There is a large amount of work to be done on preservation, disease and other matters. The State sector must provide its time and resources for that, as well as for recreational and other non-wood benefits.
Mr. John Prior:
That was the actual profit. Coillte's profit last year reached €20 million, the highest it has ever reached. Profits are cyclical, as is the timber trade, with timber prices cyclical. There is always a degree of up and down in terms of the profitability of the State forestry or any other forestry organisation.
An independent council was mentioned. It seems no one wants the State forestry proposal to go through but to a man there has been criticism of the current model. Something must be done so could we hear the vision for the forestry if some sort of proper review takes place that offers a new direction? Some people would say Coillte does not have enough foresters to manage the forests. I know I am talking to three people with a vested interest as forest inspectors or managers but if a State entity is to provide a forestry sector, it must grow the timber and manage it properly. That might be a simple place to start from but that is where we should start.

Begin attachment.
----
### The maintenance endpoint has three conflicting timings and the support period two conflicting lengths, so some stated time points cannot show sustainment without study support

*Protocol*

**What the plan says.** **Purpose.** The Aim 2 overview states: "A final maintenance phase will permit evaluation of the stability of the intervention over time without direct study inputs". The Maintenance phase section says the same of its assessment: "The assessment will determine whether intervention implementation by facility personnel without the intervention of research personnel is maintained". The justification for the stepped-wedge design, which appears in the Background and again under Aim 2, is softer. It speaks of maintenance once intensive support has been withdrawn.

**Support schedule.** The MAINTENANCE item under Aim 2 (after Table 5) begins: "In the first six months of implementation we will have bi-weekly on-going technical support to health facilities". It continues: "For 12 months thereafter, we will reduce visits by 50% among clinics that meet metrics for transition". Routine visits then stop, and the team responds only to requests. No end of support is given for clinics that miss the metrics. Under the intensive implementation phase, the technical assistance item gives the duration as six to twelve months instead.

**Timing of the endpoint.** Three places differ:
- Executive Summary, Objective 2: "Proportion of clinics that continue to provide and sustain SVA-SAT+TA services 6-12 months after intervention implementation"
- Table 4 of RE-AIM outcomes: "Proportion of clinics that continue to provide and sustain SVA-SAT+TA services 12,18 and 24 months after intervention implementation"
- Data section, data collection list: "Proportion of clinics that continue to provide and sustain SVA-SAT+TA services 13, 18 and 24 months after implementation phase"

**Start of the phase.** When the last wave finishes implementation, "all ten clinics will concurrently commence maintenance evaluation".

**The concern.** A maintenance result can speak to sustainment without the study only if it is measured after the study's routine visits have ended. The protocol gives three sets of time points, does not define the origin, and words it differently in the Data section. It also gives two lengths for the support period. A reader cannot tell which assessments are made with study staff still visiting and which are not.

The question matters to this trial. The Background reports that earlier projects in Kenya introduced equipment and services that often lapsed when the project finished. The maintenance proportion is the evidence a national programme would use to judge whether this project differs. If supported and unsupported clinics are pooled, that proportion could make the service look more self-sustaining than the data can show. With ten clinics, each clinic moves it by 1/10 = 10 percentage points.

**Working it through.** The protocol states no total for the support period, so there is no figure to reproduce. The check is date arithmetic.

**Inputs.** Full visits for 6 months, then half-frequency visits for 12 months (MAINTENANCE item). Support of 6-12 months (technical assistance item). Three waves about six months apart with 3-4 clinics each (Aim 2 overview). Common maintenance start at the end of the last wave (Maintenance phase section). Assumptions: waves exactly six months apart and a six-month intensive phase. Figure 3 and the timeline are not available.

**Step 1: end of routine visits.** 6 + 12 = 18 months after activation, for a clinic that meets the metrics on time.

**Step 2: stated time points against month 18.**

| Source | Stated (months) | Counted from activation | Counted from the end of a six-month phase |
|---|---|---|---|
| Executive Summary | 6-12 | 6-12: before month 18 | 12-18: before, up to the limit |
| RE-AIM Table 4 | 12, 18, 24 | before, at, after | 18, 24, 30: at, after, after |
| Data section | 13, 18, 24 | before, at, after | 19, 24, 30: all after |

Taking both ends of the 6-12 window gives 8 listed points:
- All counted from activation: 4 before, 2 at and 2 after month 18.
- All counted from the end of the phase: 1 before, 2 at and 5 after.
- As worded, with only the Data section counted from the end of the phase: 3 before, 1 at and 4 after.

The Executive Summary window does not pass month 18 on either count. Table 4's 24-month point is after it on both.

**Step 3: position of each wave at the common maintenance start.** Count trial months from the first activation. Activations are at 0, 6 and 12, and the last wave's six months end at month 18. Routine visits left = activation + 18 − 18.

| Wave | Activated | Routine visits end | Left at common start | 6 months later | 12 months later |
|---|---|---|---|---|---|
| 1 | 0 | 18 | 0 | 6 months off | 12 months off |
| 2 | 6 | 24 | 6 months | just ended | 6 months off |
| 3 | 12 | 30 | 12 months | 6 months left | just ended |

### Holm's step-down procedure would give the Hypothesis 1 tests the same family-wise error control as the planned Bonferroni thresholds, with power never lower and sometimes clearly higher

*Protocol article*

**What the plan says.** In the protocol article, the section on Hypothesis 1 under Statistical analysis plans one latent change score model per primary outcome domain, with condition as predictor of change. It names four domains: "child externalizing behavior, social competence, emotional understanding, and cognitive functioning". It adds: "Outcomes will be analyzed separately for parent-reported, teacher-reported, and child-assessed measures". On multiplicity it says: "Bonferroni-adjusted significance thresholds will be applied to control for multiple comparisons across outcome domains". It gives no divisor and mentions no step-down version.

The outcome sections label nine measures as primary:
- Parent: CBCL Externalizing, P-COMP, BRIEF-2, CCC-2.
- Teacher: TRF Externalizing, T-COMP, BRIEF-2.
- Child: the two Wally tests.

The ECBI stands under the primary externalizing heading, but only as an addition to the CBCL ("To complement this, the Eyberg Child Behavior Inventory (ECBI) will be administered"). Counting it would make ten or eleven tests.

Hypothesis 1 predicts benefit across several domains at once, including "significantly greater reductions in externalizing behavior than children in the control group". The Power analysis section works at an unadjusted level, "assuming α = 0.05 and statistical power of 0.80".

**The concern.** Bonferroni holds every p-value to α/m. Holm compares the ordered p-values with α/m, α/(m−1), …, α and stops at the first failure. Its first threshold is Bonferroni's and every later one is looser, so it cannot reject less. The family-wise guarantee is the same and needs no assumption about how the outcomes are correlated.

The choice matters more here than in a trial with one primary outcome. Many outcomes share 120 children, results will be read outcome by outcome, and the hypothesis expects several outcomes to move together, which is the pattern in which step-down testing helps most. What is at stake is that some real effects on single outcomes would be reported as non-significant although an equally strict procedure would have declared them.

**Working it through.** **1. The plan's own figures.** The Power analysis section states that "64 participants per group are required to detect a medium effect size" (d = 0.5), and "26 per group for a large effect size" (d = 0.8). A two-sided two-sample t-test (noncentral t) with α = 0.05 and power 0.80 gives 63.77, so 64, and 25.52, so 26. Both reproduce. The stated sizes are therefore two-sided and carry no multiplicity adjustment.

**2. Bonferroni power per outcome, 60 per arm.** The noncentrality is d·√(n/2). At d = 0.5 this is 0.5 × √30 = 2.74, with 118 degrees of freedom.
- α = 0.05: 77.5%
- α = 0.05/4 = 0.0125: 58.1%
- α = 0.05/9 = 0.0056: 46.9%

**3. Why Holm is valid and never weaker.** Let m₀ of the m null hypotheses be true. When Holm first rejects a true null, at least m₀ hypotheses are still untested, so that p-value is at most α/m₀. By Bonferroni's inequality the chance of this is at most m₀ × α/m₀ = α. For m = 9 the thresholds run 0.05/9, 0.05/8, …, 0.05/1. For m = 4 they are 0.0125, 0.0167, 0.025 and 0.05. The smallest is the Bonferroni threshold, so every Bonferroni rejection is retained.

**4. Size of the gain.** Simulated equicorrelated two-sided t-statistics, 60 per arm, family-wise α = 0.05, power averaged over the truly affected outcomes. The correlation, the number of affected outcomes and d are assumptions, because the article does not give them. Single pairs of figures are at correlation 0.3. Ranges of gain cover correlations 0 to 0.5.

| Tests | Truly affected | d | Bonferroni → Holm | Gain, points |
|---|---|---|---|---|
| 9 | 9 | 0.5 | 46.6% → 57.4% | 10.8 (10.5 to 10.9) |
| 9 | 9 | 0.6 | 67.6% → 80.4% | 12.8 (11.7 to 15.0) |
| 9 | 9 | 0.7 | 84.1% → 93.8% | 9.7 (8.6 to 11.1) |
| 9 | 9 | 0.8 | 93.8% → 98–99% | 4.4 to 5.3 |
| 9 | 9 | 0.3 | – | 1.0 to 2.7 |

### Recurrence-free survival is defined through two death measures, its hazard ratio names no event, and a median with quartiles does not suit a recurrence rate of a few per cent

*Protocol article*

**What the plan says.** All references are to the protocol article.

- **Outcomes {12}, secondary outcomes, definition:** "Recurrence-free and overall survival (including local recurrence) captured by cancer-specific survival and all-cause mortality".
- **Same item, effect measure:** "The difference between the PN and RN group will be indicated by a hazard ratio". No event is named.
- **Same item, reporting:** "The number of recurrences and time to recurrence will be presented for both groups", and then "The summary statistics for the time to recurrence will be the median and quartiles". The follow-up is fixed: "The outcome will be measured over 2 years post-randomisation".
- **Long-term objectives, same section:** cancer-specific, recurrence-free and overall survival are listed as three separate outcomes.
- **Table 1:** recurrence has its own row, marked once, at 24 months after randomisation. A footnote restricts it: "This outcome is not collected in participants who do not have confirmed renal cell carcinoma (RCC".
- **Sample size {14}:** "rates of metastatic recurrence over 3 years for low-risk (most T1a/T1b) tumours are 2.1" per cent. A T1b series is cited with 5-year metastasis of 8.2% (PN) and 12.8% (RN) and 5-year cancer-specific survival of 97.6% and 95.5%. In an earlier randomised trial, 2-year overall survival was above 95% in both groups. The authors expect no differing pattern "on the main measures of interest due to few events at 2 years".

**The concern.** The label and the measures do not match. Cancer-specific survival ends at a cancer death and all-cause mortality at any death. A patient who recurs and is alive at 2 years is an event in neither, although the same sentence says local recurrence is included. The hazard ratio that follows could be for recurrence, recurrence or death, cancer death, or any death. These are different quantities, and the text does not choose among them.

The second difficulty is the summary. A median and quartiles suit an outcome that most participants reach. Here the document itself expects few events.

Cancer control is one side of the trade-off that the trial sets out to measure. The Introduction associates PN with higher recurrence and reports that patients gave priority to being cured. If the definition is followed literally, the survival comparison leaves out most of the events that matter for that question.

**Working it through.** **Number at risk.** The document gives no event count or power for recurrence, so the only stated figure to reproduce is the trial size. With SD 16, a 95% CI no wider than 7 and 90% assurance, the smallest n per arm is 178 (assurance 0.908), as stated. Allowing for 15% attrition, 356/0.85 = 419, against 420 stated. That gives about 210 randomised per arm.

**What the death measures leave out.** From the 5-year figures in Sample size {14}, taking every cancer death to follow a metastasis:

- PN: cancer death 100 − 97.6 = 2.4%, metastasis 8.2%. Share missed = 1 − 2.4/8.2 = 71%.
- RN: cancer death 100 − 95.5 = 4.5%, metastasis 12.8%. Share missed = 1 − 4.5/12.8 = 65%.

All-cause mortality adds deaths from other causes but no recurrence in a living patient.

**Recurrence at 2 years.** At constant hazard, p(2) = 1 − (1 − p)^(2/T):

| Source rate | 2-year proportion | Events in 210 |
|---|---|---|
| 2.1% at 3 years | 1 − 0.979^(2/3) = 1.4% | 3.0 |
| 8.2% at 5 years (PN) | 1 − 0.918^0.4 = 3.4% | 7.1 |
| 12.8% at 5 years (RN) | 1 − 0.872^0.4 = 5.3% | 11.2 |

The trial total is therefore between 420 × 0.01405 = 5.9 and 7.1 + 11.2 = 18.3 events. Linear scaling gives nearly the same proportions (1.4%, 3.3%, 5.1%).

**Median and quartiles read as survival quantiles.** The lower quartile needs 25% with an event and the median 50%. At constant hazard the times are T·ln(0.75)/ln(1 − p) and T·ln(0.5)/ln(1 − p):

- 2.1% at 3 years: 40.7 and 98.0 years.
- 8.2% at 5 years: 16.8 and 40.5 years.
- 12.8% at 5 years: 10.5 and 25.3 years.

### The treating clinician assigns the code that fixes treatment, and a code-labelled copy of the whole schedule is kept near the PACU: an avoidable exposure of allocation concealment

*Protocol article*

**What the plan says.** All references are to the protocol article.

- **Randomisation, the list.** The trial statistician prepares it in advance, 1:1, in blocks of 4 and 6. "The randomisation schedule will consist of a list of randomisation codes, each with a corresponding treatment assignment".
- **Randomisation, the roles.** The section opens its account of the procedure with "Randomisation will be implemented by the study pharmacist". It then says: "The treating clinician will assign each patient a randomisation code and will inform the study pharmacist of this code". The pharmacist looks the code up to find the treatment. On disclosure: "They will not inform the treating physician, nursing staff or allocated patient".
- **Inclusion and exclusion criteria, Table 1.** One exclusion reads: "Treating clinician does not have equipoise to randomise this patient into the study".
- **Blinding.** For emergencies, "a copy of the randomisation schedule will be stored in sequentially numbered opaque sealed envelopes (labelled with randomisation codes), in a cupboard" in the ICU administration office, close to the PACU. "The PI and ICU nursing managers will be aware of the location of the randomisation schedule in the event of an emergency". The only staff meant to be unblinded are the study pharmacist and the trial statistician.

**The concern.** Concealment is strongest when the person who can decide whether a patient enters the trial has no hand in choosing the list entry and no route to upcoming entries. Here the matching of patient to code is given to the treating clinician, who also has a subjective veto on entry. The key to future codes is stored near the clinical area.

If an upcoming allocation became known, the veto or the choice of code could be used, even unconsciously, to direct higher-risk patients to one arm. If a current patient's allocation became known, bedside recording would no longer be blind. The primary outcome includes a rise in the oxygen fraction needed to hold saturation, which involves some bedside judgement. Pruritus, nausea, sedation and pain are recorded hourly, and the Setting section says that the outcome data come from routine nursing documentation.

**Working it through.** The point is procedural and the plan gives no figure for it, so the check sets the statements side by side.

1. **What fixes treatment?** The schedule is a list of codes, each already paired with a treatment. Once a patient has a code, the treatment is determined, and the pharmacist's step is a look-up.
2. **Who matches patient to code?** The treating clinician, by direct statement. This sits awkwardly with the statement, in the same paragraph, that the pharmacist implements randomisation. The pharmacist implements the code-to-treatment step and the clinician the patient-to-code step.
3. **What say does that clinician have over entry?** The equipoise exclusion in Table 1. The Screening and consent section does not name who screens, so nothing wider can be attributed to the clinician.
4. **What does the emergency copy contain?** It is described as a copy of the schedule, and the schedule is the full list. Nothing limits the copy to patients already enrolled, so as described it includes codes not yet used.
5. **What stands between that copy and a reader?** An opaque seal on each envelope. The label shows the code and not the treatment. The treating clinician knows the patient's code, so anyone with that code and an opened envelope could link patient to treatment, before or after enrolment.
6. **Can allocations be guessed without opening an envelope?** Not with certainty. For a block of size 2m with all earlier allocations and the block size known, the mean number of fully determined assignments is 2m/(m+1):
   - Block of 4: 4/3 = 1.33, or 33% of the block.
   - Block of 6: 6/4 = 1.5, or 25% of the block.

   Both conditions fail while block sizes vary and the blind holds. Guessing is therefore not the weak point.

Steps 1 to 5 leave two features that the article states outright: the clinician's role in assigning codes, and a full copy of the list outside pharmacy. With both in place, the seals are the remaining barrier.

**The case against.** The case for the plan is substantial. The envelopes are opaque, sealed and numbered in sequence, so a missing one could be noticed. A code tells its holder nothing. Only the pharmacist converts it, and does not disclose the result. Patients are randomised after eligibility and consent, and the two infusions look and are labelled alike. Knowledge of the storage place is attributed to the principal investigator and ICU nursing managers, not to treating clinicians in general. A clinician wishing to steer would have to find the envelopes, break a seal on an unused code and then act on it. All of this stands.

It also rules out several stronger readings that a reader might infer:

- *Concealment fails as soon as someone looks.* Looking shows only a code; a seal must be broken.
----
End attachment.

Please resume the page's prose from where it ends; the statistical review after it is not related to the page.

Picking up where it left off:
Mr. Donal Magner:
In Ireland there is a forest authority, the Forest Service, which is housed in the Department of Agriculture, Food and the Marine. It is the regulatory body for forestry and it hands out grants. The other body is Coillte, which received a commercial mandate in 1989 to carry out the business of forestry. It does that and we can talk about the way it does so. The Forest Service considers how to increase the forest estate in Ireland. It is currently at 7,000 ha per annum, even though the Government's own strategy is in the region of 20,000 ha per annum. We are well behind that.